Benton does not overrule or undermine Quakenbush. The question presented in Benton is whether the City of Oakland City owed a duty to warn of shallow water at the city's beach. In addressing this question, Benton explores Indiana's past common law jurisprudence regarding various tests (nonfeasance/malfeasance, governmental/proprietary function, public/private duty) for the existence of a governmental entity's duty of care. But the discussion addresses only the common law, and not the "protections from tort liability afforded Indiana governmental units by statute." Benton, 721 N.E.2d at 231-32. In fact, Benton repeats that "whether the legislature has insulated Oakland City is not part of this appeal." Id. at 232. The focus in Benton is whether, apart from legislative enactment, the city owed a duty of reasonable care. In the present case, however, the parties all acknowledge the existence of the statutory duty to operate an emergency vehicle "with due regard for the safety of all persons." Ind.Code § 9-21-1-8.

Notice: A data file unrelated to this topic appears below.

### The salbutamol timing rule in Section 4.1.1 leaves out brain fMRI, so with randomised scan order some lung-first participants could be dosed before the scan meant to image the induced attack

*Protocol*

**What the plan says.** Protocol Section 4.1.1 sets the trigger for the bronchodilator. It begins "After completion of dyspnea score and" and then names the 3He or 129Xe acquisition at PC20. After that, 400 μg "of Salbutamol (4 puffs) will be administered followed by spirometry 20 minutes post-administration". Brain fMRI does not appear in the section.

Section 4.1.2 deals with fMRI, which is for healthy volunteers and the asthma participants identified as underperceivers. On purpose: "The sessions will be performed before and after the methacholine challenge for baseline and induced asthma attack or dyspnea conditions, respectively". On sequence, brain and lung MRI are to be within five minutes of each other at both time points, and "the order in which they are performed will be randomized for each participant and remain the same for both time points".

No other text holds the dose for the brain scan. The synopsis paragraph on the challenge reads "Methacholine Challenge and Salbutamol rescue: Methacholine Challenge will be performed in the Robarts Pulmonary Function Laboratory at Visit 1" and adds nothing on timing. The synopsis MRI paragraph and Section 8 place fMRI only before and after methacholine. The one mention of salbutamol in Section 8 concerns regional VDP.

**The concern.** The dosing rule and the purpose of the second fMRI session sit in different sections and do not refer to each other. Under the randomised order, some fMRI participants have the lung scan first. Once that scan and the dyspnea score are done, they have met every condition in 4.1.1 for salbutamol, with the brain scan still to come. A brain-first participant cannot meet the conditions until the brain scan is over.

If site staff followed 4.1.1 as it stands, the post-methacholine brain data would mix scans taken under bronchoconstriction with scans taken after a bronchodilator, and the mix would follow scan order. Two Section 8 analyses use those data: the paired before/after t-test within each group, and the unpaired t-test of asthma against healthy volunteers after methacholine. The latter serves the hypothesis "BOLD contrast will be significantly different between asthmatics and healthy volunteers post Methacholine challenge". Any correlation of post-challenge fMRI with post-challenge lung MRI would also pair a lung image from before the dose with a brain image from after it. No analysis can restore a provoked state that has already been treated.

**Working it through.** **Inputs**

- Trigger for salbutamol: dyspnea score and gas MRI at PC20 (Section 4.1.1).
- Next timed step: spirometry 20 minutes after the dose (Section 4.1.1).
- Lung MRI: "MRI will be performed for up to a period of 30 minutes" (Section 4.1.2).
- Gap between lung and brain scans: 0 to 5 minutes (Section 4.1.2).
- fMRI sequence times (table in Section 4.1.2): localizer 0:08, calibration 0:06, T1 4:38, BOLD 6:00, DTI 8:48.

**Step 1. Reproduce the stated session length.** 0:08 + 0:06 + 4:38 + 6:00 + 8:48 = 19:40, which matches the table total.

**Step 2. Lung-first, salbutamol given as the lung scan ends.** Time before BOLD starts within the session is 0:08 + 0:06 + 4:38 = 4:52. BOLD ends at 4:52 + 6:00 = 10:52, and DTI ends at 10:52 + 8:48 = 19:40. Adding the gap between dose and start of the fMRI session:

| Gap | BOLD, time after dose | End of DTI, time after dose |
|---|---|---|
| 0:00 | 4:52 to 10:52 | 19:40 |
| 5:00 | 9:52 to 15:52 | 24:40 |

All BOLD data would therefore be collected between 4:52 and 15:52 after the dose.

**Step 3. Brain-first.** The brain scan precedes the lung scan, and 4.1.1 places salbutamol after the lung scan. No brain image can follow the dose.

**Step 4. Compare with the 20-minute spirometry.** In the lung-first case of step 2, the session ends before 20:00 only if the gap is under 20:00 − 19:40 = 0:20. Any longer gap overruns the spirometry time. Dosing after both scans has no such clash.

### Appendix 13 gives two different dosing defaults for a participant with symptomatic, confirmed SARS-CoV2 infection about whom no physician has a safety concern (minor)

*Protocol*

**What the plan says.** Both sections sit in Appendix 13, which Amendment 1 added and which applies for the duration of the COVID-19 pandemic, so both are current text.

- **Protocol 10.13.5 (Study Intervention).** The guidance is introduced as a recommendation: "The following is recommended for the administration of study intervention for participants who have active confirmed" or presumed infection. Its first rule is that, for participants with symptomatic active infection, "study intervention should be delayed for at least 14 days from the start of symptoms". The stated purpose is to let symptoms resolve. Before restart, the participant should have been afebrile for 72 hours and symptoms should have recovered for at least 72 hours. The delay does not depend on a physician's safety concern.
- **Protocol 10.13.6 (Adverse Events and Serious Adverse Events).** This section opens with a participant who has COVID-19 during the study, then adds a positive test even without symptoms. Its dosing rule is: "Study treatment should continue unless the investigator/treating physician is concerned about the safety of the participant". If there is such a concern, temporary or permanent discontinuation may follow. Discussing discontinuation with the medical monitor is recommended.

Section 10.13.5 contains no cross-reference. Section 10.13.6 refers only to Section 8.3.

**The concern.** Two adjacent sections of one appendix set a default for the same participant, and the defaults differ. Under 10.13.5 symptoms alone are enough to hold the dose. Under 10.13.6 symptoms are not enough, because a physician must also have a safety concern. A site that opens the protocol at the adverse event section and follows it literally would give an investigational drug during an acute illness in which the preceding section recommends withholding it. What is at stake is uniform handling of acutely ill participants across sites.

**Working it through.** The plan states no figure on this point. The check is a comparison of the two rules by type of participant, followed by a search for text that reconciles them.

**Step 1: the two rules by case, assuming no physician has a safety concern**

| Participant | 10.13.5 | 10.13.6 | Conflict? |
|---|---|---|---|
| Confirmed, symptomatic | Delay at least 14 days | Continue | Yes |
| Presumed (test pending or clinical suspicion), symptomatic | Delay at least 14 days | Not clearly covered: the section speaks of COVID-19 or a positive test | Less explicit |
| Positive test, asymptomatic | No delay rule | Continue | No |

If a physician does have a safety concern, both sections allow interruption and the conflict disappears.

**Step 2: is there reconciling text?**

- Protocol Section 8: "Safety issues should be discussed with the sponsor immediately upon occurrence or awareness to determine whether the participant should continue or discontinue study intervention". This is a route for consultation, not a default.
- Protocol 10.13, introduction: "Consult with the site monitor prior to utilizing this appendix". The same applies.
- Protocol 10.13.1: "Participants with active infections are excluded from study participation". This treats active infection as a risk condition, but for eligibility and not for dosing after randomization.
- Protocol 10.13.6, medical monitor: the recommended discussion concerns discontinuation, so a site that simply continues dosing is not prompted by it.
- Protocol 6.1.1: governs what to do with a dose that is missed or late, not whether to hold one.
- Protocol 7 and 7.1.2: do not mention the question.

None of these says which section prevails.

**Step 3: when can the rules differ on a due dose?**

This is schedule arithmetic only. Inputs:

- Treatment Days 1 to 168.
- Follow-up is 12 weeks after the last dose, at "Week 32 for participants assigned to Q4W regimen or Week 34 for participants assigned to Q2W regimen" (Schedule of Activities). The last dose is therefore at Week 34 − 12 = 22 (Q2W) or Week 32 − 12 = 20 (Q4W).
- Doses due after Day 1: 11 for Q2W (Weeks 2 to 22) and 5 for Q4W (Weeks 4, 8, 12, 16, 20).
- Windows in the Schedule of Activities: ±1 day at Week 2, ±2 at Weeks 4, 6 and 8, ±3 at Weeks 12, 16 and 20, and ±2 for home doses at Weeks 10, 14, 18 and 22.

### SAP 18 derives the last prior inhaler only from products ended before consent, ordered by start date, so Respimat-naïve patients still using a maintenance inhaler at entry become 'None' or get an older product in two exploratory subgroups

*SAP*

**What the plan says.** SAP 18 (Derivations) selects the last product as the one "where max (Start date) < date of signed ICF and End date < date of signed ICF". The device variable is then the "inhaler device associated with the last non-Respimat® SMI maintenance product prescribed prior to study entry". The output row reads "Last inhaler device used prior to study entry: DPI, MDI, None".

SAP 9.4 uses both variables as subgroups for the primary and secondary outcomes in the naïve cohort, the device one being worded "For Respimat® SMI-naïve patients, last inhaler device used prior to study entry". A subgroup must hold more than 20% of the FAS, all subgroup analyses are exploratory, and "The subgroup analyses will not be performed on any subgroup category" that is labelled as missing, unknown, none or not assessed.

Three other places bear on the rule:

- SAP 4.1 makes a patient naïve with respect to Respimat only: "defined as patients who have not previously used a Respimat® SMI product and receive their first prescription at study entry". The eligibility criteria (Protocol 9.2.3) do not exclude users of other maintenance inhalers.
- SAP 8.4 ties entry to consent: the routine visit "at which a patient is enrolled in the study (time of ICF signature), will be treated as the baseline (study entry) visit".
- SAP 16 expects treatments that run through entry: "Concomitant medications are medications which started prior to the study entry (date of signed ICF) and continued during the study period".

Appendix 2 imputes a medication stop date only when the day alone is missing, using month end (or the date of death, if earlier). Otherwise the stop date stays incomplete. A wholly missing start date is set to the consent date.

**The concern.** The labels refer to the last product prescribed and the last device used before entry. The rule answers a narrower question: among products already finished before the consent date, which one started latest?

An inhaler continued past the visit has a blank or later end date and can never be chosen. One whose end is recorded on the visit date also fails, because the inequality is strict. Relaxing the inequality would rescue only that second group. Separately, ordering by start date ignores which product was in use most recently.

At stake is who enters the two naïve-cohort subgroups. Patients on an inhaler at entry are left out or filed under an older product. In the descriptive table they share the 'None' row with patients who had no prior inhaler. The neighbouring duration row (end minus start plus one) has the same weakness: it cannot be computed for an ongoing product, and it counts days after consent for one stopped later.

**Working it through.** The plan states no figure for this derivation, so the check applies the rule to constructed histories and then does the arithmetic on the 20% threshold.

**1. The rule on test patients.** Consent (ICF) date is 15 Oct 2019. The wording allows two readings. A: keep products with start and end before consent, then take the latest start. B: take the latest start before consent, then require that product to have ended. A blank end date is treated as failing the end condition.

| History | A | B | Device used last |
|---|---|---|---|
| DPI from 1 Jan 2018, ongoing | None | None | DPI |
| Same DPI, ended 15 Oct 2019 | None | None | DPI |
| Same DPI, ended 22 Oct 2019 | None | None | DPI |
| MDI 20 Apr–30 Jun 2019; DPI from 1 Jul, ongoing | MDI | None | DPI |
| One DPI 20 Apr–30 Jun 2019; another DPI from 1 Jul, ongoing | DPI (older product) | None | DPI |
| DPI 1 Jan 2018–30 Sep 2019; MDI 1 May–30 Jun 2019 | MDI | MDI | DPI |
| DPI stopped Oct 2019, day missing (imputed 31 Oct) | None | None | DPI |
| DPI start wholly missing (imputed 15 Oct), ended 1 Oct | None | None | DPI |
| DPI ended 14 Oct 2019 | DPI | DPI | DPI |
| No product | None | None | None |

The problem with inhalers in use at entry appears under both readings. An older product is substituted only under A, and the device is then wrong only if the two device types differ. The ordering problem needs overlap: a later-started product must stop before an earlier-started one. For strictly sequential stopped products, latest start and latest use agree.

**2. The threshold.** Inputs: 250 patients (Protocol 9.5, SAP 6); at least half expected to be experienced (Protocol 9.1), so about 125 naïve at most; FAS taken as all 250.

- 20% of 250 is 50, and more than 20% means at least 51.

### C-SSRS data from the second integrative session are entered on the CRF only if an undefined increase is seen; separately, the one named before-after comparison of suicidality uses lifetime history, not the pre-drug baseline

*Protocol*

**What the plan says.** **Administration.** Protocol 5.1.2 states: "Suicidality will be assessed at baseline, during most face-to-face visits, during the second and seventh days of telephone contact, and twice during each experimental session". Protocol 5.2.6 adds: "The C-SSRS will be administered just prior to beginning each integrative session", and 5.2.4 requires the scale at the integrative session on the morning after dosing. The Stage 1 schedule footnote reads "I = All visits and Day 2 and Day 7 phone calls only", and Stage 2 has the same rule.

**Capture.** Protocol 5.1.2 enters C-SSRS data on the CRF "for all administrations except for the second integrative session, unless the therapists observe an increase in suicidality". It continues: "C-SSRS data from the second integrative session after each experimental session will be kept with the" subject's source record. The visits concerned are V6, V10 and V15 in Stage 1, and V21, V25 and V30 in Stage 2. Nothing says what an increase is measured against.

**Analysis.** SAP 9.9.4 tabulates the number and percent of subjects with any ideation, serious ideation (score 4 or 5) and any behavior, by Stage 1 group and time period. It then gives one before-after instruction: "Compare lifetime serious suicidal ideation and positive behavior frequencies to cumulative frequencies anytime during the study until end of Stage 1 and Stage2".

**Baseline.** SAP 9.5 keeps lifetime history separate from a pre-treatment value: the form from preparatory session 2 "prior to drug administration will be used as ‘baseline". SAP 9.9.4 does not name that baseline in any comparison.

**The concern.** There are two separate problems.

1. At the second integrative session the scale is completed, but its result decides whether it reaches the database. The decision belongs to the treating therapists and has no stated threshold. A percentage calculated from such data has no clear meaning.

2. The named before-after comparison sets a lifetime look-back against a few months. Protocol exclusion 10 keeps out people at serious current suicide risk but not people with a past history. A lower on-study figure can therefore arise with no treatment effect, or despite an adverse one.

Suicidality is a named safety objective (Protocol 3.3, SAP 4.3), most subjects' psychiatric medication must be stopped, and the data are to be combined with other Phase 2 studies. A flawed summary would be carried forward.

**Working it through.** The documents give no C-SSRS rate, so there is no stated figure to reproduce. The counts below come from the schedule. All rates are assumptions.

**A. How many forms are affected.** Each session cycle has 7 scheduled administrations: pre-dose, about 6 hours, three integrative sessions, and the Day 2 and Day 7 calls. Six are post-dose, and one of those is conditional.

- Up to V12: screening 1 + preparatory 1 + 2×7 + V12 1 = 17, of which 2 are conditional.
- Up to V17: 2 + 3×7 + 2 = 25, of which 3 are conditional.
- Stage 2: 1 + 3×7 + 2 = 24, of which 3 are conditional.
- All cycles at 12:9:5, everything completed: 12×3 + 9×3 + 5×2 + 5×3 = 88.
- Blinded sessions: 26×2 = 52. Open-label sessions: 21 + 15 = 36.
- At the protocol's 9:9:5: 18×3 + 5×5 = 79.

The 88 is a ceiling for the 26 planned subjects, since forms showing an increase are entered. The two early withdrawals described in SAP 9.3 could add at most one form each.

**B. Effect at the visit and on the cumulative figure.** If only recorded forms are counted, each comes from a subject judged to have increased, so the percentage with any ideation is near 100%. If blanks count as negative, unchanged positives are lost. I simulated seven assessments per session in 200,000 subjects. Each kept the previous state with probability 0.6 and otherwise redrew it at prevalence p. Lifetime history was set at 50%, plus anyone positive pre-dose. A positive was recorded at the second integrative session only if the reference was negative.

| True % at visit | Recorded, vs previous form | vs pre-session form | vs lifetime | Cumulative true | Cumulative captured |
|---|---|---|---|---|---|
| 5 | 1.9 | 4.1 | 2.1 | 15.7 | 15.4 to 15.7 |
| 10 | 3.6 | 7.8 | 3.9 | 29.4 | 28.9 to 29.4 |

In King v. Northeast Security, Inc., 790 N.E.2d 474 (Ind.2003), we briefly comment on Quakenbush, noting its reference to the ITCA's Section 3 as providing immunity only for breach of public duties, not private ones. Id. at 481-82. King suggests that